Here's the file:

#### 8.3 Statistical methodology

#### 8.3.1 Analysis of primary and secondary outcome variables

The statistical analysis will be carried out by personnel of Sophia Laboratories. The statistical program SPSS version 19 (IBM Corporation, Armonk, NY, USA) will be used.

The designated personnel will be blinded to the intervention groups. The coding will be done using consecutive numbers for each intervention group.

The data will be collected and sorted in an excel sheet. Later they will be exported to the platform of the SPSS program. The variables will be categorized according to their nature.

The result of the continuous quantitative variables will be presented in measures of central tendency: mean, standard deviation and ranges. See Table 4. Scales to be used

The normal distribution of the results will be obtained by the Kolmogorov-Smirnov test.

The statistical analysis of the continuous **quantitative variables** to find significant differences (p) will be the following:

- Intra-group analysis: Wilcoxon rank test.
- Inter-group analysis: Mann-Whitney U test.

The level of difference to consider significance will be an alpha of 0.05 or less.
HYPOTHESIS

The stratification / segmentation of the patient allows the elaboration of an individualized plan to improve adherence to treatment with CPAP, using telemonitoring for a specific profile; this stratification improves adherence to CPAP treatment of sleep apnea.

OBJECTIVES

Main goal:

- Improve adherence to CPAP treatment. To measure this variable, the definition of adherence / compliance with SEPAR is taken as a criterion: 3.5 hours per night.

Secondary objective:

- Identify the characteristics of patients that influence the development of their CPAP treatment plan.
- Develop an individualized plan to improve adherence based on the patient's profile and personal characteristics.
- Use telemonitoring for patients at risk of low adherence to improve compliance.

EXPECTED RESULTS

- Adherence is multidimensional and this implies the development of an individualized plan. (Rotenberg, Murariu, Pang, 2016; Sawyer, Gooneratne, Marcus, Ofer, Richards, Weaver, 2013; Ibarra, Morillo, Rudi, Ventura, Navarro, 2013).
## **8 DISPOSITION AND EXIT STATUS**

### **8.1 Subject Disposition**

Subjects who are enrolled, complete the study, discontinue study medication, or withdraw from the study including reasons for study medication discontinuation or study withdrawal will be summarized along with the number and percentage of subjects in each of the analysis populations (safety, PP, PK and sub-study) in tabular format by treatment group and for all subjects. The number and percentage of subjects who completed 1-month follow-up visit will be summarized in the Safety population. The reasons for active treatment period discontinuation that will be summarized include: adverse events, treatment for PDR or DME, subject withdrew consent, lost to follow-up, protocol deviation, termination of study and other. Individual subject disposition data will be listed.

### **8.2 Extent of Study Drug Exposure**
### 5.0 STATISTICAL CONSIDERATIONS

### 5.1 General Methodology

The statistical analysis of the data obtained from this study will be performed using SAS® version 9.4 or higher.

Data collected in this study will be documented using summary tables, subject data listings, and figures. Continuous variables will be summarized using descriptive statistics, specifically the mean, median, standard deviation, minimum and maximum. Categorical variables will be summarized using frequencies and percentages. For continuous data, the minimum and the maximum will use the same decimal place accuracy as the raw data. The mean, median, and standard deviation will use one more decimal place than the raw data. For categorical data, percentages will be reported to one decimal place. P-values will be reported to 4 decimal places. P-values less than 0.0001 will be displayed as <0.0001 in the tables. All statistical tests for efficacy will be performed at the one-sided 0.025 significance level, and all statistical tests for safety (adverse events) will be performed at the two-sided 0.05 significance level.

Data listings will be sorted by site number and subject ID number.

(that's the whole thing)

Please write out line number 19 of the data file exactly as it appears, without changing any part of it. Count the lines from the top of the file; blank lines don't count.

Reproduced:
- Develop an individualized plan to improve adherence based on the patient's profile and personal characteristics.